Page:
Trinity Mirror bid to have £1.24m award reduced in phone hacking scandal denied
The UK newspaper company Trinity Mirror failed in its bid to have its payout of £1,237,300 reduced. The awards to eight phone-hacking targets, including actress Sadie Frost and former footballer Paul Gascoigne, were confirmed by the three judge panel.
“Each of the claimants gave evidence that the use of voicemail was a very significant part of their personal communications, and I accept that evidence,” wrote Lady Justice Arden in the ruling. “That means that their exposure was great. I also find that it is likely that a very substantial amount of this material will have passed to journalists other than those who listened to the voicemails.”
In 2014, Trinity Mirror admitted that some of its journalists had been involved in phone hacking, and agreed to pay compensation to four of victims who had sued the publisher. The publisher also settled six other claims.
Then in May, the massive £1.2m was awarded to eight people, with actress Sadie Frost awarded £260,250. These much larger awards led to the appeal by Trinity Mirror.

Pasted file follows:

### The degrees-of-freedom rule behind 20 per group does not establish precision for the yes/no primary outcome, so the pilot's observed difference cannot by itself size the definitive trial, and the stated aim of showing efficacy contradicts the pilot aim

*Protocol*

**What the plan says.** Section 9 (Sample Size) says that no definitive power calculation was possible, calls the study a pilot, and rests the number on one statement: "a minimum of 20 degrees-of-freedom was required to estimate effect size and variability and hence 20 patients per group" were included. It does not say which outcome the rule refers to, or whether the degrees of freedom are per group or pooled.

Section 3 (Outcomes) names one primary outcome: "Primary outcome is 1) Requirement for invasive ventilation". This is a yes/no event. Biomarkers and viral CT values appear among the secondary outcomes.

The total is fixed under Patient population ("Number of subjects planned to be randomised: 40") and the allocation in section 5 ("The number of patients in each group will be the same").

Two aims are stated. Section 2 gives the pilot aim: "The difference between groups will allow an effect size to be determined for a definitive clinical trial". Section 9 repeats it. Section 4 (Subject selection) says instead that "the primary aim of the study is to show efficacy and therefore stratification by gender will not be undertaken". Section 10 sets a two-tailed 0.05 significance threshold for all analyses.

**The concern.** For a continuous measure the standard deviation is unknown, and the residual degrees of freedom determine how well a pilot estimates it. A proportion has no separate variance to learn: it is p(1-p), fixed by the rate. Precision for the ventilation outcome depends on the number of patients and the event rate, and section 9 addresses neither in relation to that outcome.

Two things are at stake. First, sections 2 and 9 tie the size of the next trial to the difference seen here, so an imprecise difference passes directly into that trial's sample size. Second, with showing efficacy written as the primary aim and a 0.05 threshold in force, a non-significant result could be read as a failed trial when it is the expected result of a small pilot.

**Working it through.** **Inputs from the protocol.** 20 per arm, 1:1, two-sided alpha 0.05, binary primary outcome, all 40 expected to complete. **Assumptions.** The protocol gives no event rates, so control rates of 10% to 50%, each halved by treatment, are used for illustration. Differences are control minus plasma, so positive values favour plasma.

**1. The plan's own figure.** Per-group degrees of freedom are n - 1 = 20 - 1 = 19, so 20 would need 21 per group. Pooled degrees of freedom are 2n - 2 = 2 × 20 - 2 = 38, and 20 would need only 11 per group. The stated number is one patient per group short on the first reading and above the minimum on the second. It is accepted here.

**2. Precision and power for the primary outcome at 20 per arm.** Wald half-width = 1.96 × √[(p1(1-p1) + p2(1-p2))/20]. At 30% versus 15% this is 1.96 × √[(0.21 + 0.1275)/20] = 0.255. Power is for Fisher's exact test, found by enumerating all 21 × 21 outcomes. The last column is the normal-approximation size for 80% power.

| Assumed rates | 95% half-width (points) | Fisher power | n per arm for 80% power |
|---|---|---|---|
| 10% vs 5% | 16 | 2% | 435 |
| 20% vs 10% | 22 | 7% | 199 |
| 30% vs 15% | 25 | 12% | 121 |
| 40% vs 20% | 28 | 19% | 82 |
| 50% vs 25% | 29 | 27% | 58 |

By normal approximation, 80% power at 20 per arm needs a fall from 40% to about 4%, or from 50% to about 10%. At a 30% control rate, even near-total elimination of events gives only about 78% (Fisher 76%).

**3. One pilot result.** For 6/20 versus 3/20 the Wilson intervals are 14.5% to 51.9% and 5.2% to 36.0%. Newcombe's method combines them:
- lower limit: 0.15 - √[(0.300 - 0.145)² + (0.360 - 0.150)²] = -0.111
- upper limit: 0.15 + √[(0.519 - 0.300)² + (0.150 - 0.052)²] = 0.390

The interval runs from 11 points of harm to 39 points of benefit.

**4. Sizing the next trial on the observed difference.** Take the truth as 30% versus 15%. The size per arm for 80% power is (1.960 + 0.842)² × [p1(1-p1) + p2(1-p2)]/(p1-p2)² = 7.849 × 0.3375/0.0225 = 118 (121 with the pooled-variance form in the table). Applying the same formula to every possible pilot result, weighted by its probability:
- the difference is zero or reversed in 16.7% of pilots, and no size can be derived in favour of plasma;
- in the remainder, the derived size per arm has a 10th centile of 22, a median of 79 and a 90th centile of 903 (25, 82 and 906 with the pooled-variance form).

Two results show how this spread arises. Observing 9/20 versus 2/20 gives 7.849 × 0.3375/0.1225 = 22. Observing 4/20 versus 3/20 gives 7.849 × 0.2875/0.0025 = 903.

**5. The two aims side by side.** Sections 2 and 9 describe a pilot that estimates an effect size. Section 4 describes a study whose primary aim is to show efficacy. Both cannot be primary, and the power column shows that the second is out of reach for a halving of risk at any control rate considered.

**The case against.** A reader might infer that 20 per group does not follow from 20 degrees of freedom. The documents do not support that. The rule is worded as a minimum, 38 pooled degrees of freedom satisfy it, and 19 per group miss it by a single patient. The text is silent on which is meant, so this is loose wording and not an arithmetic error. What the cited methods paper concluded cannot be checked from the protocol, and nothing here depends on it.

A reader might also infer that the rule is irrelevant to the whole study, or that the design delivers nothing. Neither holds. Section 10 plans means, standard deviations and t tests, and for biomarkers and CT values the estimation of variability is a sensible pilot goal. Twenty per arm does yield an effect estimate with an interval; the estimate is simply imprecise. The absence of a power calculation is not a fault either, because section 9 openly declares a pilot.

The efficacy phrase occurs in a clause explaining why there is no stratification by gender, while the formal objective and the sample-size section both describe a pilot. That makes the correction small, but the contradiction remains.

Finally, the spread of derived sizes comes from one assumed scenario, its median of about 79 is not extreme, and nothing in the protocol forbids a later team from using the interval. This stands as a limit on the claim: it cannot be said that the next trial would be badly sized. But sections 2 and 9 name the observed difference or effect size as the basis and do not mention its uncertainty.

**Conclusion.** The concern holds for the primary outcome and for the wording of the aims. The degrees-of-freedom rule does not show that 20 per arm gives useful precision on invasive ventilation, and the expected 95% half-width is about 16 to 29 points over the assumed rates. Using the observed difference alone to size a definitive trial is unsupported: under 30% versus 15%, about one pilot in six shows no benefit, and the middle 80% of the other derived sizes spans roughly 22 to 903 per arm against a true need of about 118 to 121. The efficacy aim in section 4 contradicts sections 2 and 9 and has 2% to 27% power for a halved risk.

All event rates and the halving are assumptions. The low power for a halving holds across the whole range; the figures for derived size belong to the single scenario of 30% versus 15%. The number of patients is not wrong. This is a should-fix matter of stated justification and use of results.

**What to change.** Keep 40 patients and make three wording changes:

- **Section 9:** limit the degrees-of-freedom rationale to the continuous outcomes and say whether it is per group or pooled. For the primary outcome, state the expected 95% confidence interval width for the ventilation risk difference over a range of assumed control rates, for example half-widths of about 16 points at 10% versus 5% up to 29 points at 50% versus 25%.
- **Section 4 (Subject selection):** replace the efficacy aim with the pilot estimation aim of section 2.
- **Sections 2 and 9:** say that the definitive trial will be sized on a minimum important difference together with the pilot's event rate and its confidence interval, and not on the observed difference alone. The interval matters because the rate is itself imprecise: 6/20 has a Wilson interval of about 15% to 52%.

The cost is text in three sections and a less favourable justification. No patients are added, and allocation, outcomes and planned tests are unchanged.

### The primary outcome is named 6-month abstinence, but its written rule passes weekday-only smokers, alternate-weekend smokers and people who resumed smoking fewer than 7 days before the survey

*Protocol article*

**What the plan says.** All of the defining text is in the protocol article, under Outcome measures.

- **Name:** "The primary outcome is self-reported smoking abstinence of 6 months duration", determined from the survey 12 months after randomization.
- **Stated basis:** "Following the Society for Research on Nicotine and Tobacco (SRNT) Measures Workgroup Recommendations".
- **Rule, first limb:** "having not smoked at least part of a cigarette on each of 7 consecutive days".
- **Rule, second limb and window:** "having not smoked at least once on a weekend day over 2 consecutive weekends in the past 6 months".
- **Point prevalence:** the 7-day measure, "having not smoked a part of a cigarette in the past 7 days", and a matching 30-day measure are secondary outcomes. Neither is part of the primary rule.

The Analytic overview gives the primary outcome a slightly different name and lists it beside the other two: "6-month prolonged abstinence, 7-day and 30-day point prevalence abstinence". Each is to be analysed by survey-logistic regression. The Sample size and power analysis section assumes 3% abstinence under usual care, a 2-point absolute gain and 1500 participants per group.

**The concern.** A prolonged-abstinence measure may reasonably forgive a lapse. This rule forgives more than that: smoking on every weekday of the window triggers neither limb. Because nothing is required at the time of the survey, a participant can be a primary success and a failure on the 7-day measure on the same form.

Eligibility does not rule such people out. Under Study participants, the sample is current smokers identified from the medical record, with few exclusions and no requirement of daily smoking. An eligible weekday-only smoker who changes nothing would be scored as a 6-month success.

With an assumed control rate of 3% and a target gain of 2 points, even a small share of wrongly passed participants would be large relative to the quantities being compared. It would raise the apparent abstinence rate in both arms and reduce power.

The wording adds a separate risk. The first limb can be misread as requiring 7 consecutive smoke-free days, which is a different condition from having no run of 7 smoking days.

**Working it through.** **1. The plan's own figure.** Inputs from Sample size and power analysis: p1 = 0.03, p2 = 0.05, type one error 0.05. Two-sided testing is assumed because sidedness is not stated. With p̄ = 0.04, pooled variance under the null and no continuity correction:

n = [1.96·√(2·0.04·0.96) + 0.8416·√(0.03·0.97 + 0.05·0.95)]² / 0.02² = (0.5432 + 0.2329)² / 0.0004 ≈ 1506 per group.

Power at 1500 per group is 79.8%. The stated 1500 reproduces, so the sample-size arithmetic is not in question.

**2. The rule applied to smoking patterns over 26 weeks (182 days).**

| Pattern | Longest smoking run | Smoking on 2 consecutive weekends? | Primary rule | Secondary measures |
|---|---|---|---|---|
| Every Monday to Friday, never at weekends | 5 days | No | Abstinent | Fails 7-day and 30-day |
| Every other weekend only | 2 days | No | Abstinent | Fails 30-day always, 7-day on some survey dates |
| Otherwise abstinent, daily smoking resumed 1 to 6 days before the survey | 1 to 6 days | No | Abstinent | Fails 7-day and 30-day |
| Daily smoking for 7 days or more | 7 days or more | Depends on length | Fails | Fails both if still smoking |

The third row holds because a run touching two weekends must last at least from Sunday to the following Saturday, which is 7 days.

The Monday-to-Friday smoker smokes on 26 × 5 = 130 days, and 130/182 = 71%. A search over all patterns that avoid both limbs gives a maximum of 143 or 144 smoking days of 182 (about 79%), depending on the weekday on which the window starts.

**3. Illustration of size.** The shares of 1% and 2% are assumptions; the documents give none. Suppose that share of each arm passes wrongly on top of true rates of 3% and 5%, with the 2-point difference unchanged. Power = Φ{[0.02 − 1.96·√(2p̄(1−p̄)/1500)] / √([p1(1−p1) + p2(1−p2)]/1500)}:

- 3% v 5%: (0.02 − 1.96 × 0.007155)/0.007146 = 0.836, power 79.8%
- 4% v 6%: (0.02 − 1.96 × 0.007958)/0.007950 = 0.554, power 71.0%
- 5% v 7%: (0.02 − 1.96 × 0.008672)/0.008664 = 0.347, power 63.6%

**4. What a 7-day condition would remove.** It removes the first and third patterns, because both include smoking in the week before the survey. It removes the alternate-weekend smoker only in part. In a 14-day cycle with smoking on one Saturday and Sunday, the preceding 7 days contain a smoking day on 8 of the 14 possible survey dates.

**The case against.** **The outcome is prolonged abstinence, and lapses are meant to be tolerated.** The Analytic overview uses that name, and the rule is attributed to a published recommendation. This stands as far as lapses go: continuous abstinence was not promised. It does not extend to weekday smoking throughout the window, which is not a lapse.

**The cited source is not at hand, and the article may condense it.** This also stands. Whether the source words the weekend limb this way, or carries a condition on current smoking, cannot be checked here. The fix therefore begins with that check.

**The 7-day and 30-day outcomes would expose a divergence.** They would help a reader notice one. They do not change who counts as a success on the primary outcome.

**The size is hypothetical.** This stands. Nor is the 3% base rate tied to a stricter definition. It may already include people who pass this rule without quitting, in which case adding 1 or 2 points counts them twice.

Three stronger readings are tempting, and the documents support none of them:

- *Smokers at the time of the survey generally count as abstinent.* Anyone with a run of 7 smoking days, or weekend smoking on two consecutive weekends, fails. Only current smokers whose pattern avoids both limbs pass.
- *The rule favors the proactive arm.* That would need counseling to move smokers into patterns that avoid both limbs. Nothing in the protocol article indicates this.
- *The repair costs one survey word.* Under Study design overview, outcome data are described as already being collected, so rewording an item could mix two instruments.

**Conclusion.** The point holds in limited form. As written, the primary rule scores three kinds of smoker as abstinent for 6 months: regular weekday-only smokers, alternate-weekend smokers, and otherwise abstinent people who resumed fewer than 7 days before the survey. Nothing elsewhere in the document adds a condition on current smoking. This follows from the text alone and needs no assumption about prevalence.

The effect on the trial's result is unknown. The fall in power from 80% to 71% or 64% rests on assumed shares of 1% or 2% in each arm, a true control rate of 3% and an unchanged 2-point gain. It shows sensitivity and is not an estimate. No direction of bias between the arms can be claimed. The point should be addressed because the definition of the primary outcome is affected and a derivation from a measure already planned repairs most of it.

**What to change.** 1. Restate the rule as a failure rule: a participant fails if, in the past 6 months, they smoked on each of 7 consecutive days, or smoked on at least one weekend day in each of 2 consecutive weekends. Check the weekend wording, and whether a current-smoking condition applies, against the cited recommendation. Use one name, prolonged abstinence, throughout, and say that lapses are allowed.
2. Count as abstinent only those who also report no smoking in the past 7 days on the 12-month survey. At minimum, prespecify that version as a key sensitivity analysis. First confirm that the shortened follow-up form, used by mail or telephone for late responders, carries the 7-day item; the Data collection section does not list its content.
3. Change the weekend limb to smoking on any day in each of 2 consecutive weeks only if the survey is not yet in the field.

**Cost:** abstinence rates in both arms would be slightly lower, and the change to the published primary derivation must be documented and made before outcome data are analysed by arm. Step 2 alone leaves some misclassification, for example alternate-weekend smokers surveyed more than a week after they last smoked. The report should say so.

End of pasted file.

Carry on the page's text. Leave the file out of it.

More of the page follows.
“The fact that they are greater than any other publicly available award results from the fact that the invasions of privacy involved were so serious and so prolonged,” the judge said today. “People whose private voicemail messages were hacked so often and for so long, and had very significant parts of their private lives exposed, and then reported on, are entitled to significant compensation.”
A spokesman for Trinity Mirror said the company is disappointed in the decision (no doubt).
“We are disappointed that the original judgement in the civil trial for the assessment of damages related to phone hacking has been upheld. We continue to believe that that the basis used for calculating damages is incorrect and the amounts awarded are excessive and disproportionate, far beyond what could be expected in cases of serious physical injury or mental suffering.”